• The Hawthorne Experiments

    The Hawthorne Experiments
    The name Hawthorne studies or experiments were given the name because they were done at Western Electric's Hawthorne plant which was near Chicago. The purpose of the studies was to show the relationship between the amount of lighting in the workplace and how productive the workers were due to the lighting. They found that the lighting didn't have any direct effect on productivity. Eventually the consensus was that people worked harder when they thought management was watching (Grodsky).
  • The Human Relations Movement and Elton Mayo

    The Human Relations Movement and Elton Mayo
    Elton Mayo was a Harvard professor who thought that managers needed to become more people-oriented. he used the Hawthorne studies to conclude that emotional factors were more important than logical factors. He found that participation in social groups had a very strong impact on worker productivity (Bosman, 2009).
  • Luther Gulick

    Luther Gulick
    Luther Gulick was one of the men who expanded on the work of Henri Fayol. He came up with a popular acronym for the seven activities of management that is still used today. The acronym is POSDCORB which stands for planning, organizing, staffing, directing, co-ordinating, reporting and budgeting. He agreed with many aspects of Taylor and and Weber from their studies, but added his own views. He was the man behind the idea of departmentalizing (Pindur, 1995).
  • Maslow's Effect on Management

    Maslow's Effect on Management
    Abraham Maslow created a hierarchy of needs that was a five-tiered model. From this model he realized that people are more motivated by certain needs that they have. He defined motivation as the willingness to exert high levels of effort to reach certain goals. Then the model ranked these needs from lowest to highest. Maslow's model was first used in the business world for job design (Pindur, 1995).
  • Frederick Hertzberg and the Motivation-Hygiene Theory

    Frederick Hertzberg and the Motivation-Hygiene Theory
    Hertzberg used this theory to study job satisfaction. This two factor theory was based on redesigning and improving employee positions to increase motivation and involvement. He used satisfiers and dissatisfiers as the two factors of his studies. He used various aspects of workers lives such as pay, workinng conditions and good personal policies to use as motivation factors. He concluded that while these things are good for workers, they dont necessarily motivate workers (Pindur, 1995).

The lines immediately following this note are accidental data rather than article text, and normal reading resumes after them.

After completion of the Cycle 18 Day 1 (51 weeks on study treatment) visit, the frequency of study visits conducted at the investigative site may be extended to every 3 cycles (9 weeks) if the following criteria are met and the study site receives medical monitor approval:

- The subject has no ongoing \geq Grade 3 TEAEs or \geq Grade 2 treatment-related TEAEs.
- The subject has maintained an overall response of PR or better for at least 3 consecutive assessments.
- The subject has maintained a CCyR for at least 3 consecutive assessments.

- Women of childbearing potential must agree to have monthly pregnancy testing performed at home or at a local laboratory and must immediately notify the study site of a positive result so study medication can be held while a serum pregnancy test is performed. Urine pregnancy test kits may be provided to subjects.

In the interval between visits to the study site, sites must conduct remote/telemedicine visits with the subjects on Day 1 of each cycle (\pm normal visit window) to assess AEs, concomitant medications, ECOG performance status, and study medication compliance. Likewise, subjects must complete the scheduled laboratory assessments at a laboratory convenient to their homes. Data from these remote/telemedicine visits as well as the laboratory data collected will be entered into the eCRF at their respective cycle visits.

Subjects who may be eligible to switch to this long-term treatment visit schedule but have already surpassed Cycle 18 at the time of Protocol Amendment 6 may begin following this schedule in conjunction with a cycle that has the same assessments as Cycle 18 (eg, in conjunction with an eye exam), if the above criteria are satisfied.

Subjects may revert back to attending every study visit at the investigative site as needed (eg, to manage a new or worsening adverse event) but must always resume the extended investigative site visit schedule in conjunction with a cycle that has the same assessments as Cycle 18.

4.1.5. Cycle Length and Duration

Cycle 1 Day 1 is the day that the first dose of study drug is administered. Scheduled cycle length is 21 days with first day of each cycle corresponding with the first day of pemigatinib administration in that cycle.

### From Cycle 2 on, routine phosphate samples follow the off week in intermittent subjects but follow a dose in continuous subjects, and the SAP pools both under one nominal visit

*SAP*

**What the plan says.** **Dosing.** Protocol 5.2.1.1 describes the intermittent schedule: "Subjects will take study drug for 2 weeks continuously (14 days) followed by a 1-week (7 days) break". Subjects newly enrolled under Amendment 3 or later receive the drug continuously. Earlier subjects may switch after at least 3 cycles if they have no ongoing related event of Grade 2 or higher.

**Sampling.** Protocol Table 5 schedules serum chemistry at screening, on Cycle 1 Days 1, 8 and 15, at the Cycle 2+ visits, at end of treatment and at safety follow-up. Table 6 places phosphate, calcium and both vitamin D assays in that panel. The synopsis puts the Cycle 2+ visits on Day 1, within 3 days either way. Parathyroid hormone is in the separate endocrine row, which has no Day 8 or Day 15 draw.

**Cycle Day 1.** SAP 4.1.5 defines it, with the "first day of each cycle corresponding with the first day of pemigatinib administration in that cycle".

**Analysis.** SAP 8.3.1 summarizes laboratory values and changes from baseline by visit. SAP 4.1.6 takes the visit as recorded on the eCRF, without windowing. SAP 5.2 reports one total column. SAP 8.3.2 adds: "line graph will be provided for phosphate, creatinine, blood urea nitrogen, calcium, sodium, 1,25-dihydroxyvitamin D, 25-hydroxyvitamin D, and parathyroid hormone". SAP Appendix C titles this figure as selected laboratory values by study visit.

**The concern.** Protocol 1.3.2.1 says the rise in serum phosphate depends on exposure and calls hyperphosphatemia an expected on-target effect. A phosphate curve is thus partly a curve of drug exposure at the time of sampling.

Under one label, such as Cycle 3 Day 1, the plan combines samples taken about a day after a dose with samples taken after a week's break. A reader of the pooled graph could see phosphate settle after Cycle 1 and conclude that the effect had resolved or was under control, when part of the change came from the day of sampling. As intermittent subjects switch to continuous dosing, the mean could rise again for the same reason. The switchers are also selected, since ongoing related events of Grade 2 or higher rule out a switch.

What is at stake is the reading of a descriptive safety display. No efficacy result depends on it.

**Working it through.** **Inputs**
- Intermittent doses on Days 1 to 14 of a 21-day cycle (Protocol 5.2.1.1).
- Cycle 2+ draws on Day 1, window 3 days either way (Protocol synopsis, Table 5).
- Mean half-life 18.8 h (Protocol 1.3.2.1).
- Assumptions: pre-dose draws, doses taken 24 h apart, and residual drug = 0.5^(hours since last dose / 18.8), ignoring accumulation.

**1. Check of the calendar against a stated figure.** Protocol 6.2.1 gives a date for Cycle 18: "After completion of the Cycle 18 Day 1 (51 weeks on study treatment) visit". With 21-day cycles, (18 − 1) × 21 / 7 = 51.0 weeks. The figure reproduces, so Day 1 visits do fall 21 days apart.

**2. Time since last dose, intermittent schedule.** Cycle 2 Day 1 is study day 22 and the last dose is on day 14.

• Management and Behavior Approaches

    Management and Behavior Approaches
    When he was first published, Herbert A. Simon strongly disagreed with the principle approach to management. He argued that the principles approach was inconsistent and wanted a systems approach to administration that was based on decision making. He believed that people who think rationally did not optimize their situations but were making decisions due to what their environment said they could or could not do. Going for what was good enough but not optimal (Pindur, 1995).
  • Douglas McGregor and Theory X and Y

    Douglas McGregor and Theory X and Y
    McGregor believed that managers used two motivation approaches. One was negative, called Theory X which was based on managers using direction and control. Another aspect of this theory was that managers needed to threaten in order to motivate. On the other hand Theory Y suggested that people are capable of being responsible and mature. He conclueded that making workers happy was the best way to motivate (Pindur, 1995).
  • Charles A. Lindblom

    Charles A. Lindblom
    Lindblom disagreed with the rational models of decision making that were popular at this time. He released his famous book "The Science of Muddling Through" and said that rational models did not work and that decision makers should depend on small, incremental decisions (Pindur, 1995).
  • Quantitative Management Movement

    Quantitative Management Movement
    Quantitative management is adapting mathematical models and processes to management situations. Quantitative management got its start in the second World War. This form of management uses statistics and various models to help managers solve problems. Also they use applications of these things to make their job easier (Pindur, 1995).
  • Modern Management Movement

    Modern Management Movement
    The modern management approach is ongoing today and evolving due to many theories. There are many approaches included in modern management. Those include the process approach, contingency approach, strategic management approach, and the excelence approach. The classical, behavioural, and quantitative movements were large components in the modern management movement (Pindur, 1995).